Historic bridges of New South Wales
Bridge construction in New South Wales starts with the needs of the first settlers and continues through to the present day with advanced bridge design. The infant colony had limited expertise and limited materials. As time passed, techniques and materials were developed that allowed greater spans to be crossed and therefore expansion of the colony into otherwise inaccessible areas.
The NSW Public Works Department was under pressure from a cash strapped government to produce as much road and bridge work for as little cost as possible. The cheapest bridge was the timber truss which could be built with local timber.
All bridges are unique in the sense that the bridges were built using various technology, expertise, or materials or how they gained access to an area.
For example, at the time of early settlement, (1788 onwards) NSW was very isolated from the technological advances being developed in Europe and North America. Materials such as cast iron were unavailable to early colonial NSW bridge builders. NSW bridge builders had to rely on their own resourcefulness, bred of isolation, distance and the unique environment to make these bridges.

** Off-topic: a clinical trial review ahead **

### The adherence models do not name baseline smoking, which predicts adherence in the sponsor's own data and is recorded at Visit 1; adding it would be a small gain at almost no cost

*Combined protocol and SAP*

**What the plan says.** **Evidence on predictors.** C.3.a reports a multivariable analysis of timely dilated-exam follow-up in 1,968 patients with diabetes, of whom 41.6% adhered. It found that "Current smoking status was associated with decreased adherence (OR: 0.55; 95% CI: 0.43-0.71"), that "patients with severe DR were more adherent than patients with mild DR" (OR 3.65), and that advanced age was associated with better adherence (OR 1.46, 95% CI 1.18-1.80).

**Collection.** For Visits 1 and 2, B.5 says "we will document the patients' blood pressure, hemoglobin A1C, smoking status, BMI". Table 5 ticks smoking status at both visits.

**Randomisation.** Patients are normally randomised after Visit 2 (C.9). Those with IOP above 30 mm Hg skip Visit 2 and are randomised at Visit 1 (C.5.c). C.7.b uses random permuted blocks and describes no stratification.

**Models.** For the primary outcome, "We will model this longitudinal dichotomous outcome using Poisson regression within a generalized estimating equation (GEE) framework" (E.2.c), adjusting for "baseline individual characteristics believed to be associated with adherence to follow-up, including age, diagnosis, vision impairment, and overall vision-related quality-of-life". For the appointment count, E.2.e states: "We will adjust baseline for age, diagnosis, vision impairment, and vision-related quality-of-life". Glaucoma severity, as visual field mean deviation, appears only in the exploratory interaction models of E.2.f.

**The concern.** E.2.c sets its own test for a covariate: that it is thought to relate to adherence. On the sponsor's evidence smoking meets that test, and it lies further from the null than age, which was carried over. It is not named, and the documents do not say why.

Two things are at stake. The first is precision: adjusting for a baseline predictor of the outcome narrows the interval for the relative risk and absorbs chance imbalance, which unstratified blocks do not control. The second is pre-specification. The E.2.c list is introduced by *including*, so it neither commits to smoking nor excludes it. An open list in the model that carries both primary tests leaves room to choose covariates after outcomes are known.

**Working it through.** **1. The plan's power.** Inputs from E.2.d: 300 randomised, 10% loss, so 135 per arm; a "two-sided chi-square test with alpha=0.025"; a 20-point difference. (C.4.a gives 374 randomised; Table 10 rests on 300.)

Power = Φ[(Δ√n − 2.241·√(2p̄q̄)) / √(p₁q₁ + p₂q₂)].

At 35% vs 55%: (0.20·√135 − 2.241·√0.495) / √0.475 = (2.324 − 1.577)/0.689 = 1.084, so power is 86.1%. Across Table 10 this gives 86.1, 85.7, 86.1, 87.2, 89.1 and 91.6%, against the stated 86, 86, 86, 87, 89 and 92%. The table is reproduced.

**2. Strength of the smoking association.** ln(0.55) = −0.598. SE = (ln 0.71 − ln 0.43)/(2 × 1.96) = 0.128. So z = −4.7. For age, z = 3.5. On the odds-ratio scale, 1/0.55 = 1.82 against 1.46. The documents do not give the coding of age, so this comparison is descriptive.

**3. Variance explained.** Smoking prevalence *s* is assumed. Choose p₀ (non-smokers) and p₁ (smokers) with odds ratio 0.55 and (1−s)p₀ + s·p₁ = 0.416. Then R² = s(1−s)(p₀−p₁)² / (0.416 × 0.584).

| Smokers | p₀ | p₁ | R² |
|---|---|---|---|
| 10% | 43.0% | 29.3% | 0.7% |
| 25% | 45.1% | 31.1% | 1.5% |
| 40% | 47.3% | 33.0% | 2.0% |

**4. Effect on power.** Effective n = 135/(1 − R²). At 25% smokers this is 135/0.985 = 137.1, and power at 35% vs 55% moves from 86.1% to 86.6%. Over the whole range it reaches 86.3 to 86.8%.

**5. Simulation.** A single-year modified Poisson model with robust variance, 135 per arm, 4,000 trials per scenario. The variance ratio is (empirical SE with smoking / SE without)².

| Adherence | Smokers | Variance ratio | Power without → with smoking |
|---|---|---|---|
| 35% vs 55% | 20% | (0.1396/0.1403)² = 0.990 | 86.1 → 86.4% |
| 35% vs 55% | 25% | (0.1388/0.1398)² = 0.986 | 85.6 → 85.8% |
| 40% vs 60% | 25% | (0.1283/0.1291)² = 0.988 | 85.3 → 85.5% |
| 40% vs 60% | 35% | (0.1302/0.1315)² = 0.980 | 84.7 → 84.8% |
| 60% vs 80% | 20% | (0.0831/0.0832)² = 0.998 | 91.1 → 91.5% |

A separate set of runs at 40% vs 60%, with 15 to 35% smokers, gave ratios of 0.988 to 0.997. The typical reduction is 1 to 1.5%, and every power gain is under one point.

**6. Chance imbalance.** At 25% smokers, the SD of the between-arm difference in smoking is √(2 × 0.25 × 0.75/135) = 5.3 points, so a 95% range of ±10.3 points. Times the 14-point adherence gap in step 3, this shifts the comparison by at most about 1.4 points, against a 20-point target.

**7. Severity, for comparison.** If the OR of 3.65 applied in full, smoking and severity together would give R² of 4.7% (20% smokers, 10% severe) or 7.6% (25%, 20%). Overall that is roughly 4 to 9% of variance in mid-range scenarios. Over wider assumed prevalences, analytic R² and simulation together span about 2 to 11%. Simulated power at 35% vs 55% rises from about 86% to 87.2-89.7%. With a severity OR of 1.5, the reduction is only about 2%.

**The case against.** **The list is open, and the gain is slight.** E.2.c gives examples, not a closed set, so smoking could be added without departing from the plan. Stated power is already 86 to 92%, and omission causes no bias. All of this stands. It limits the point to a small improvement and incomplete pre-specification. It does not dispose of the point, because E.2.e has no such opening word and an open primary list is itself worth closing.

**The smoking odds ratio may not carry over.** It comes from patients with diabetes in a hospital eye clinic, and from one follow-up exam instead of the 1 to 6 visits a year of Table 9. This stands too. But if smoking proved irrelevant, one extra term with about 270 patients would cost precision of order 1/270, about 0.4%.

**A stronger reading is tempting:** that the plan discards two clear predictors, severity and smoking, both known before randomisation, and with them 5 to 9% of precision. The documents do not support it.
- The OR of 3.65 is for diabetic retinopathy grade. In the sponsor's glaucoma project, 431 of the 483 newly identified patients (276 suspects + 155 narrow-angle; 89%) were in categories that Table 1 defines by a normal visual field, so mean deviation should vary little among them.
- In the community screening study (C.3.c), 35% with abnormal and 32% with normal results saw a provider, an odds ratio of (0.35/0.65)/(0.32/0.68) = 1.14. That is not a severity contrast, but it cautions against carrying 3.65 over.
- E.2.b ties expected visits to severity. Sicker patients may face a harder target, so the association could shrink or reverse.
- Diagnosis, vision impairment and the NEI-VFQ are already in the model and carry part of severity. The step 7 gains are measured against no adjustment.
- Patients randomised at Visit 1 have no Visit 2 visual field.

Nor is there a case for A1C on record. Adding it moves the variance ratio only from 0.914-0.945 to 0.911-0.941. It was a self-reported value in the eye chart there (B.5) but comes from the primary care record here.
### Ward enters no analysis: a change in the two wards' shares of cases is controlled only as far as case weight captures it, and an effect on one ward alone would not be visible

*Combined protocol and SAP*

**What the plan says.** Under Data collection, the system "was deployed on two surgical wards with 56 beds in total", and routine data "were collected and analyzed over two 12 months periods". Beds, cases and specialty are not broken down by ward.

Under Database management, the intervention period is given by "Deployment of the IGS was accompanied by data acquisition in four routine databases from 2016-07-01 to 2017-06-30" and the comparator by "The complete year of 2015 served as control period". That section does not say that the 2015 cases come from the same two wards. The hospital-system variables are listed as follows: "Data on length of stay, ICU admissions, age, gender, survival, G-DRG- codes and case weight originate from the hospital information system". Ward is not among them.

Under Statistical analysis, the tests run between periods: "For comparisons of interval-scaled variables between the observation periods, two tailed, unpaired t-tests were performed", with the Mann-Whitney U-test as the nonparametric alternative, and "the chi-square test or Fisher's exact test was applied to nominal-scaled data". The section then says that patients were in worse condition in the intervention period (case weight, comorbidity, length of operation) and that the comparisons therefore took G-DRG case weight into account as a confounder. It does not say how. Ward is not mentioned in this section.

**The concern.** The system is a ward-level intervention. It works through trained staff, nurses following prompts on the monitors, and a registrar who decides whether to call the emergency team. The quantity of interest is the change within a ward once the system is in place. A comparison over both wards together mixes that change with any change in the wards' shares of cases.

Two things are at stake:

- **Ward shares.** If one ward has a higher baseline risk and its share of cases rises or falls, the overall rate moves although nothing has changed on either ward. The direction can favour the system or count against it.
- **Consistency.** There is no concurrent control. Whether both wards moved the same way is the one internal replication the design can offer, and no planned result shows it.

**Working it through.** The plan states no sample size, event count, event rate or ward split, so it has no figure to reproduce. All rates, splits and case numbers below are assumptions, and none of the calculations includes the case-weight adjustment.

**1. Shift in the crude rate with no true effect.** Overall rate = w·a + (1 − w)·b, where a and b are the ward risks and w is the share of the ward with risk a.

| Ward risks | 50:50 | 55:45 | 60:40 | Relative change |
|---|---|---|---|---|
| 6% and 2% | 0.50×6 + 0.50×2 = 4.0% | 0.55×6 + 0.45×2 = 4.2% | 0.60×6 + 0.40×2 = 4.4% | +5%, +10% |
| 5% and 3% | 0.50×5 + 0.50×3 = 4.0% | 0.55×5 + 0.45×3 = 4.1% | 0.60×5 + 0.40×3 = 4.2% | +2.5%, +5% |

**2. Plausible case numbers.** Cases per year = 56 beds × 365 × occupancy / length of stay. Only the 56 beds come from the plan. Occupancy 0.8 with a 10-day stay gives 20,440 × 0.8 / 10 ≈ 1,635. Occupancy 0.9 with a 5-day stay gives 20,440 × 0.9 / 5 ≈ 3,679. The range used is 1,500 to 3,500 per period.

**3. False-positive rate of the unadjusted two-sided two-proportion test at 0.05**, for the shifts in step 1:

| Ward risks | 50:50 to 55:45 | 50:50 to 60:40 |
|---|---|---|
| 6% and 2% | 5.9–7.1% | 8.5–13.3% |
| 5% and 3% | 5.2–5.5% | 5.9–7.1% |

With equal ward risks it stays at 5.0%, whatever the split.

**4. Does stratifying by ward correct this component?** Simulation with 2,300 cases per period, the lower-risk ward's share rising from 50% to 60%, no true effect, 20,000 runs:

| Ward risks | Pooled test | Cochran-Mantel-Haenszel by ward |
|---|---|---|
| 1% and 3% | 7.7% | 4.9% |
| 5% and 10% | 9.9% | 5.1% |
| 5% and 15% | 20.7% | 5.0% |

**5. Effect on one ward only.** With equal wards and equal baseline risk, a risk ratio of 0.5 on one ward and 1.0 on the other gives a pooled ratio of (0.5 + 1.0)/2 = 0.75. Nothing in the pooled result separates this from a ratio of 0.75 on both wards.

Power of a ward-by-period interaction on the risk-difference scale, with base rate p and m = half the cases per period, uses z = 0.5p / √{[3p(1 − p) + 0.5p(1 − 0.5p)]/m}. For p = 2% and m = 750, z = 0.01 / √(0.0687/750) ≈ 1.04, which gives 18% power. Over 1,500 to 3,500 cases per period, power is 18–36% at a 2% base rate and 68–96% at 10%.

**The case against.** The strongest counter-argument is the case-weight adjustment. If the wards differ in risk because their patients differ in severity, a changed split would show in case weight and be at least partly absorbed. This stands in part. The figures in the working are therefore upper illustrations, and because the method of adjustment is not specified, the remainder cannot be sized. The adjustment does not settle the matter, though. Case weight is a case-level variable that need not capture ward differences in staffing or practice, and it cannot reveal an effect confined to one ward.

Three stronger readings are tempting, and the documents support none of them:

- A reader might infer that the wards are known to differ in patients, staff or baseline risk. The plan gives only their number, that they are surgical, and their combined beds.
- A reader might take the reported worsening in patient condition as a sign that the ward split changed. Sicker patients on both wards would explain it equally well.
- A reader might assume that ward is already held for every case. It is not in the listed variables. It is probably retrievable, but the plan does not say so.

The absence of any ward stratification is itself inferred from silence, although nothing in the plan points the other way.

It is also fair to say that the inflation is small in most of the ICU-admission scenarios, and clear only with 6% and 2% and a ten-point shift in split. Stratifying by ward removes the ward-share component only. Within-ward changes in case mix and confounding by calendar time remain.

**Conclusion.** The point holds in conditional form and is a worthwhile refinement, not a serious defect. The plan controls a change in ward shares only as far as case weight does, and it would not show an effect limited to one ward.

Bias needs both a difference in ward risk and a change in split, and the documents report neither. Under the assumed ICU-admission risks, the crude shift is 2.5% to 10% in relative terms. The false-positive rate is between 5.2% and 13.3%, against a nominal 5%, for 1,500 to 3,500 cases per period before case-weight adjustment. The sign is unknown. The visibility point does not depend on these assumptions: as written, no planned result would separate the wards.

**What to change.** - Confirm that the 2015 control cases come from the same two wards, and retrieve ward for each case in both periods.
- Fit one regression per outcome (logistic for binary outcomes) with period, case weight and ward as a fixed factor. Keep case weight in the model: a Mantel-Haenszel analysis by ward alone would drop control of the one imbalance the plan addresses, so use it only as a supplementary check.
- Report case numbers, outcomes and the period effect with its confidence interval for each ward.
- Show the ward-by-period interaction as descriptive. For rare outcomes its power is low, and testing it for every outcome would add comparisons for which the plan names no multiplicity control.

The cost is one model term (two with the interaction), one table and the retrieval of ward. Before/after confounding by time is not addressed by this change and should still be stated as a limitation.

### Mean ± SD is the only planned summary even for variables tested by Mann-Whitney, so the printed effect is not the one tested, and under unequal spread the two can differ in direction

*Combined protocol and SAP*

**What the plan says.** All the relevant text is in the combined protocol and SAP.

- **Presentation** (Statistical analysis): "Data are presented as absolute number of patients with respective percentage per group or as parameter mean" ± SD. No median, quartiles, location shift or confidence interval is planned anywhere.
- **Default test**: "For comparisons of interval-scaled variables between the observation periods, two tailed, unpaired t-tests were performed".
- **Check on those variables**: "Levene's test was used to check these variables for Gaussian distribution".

New South Wales's unusual environment, in general, results in unusual, and extreme river flows. This resulted in almost no water flow for most of the year with some flow each year and extreme floods around once a decade. Inland, the environment causes a low pressure system coming over the continent, due to a large high pressure of the Indian Ocean. This often occurs at summer, at which time it causes cyclone season, although it can occur at any time of year (but not inducing cyclones). At the coast, the cause is the "east coast low", which occurs at similar places at the eastern edge of a number continents, and sees the continent's normal high pressure systems becomes one large and stationary system, perhaps due to doldrums over the west coast's ocean. This phenomenon causes the global trade winds deviate, - inducing the low pressures at polar and tropical latitudes to connect along the east coast - producing a trough situation that mimics a tropical monsoon. An east coast low rain event can occur at any time of the year. Early settlers often replaced washed out bridges with a similarly rudimentary structure, only to see it also washed away in a heavy rain event. The government came to see that this was a major problem holding back economic development in New South Wales.